Aesculetin

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Not to be confused with aesculin or aescin.
Aesculetin[1]
Aesculetin.svg
Names
IUPAC name
6,7-dihydroxy-chromen-2-one
Other names
esculetin
cichorigenin
6,7-dihydroxycoumarin
Identifiers
305-01-1 YesY
ChEBI CHEBI:490095 YesY
ChEMBL ChEMBL244743 YesY
ChemSpider 4444764 YesY
5180
Jmol 3D model Interactive image
Interactive image
KEGG C09263 YesY
PubChem 5281416
Properties
C9H6O4
Molar mass 178.14 g mol−1
Appearance white or light yellow powder
Except where otherwise noted, data are given for materials in their standard state (at 25 °C [77 °F], 100 kPa).
YesY verify (what is YesYN ?)
Infobox references

Aesculetin (also known as esculetin, 6,7-dihydroxycoumarin and cichorigenin) is a derivative of coumarin. It is a natural lactone that derives from the intramolecular cyclization of a cinnamic acid derivative.

It is present in chicory and in many toxic and medicinal plants, in form of glycosides and caffeic acid conjugates.[2]

Esculetin-containing preparations used systemically can have an anticoagulant effect and might interact with anticoagulent drugs such as warfarin.

This compound is used in some sunscreens, but there is evidence that it acts as a photosensitizer for DNA damage.[3] The sodium salt of its methyl-derivative is used in dermatology for the treatment of varicose veins.[4]

It is a blue fluorescence compound found in plants.[5] Aesculin, the glucoside of aesculetin, will fluoresce under long wave ultraviolet light (360 nm). The hydrolysis of aesculin results in loss of this fluorescence. Aesculetin has the ability to quench the inner fluorescence of bovine serum albumin.[6]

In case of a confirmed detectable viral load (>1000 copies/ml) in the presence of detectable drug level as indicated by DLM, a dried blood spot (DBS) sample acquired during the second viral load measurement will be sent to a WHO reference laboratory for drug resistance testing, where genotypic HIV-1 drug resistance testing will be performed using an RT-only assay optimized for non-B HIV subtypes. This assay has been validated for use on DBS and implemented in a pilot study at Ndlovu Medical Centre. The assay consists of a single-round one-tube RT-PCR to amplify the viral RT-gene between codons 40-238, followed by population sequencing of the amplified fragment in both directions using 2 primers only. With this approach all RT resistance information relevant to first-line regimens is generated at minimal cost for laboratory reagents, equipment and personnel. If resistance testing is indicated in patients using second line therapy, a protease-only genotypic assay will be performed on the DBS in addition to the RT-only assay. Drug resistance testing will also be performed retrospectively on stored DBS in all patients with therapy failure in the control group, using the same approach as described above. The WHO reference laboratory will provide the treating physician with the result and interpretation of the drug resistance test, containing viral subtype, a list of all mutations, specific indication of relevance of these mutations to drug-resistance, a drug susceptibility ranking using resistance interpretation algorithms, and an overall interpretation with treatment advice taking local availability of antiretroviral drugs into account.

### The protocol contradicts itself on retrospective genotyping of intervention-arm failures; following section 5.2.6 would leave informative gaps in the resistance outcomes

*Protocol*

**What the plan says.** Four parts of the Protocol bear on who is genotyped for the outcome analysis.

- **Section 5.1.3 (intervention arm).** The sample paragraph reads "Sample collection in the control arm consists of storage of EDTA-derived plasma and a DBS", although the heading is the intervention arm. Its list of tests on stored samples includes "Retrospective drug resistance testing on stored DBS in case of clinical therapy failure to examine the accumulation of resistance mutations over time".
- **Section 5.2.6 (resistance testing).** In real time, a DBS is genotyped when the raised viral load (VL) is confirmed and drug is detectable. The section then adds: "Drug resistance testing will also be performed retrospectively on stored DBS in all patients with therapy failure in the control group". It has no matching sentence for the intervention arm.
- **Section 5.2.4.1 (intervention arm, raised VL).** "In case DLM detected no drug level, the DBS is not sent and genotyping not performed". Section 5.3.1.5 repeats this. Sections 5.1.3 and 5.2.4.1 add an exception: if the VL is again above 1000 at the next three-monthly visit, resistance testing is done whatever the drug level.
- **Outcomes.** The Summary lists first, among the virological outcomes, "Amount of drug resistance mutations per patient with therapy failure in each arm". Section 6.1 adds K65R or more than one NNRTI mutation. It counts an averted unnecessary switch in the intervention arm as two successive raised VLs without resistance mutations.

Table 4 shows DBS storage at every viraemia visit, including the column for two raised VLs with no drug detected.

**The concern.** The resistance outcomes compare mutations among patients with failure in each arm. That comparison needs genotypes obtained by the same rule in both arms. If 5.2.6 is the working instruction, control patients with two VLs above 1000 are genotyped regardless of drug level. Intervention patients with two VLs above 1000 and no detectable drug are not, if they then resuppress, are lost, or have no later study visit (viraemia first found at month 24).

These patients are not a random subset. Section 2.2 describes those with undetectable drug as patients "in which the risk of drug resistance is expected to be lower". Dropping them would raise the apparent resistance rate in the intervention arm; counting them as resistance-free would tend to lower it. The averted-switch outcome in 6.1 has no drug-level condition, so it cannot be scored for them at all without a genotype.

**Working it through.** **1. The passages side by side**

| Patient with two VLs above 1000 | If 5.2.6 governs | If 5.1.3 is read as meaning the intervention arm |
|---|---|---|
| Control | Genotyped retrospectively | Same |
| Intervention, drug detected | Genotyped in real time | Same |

Aesculetin can be transformed into scopoletin (7-hydroxy-6-methoxycoumarin) and isoscopoletin (6-hydroxy-7-methoxycoumarin) through incubation with rat liver catechol-O-methyltransferase.[7]

See also[edit]

References[edit]

  1. ^ "Aesculetin". Sigma-Aldrich. 
  2. ^ Dey, P. M.; Harborne, J. B., eds. (1997). Plant Biochemistry. Academic Press. ISBN 9780122146749. 
  3. ^ Hausen, B. M.; Schmieder, M. (September 1986). "The sensitizing capacity of coumarins (I)". Contact Dermatitis. 15 (3): 157–163. doi:10.1111/j.1600-0536.1986.tb01317.x. PMID 3780217. 
  4. ^ ""Permethol" Data Sheet" (PDF). 
  5. ^ Lang, M.; Stober, F.; Lichtenthaler, H. K. (1991). "Fluorescence emission spectra of plant leaves and plant constituents". Radiation and Environmental Biophysics. 30 (4): 333–347. doi:10.1007/BF01210517. 
  6. ^ Liu, X.-F.; Xia, Y.-M.; Fang, Y.; Zou, L.; Liu, L.-L. (2004). "Interaction between natural pharmaceutical homologues of coumarin and bovine serum albumin". Huaxue xuebao. 62 (16): 1484–1490.  INIST:16312595
  7. ^ Müller-Enoch, D.; Seidl, E.; Thomas, H. (1976). "6.7-Dihydroxycoumarin (Aesculetin) as a substrate for catechol-o-methyltransferase". Z. Naturforsch. C (in German). 31 (5-6): 280–284. PMID 134569.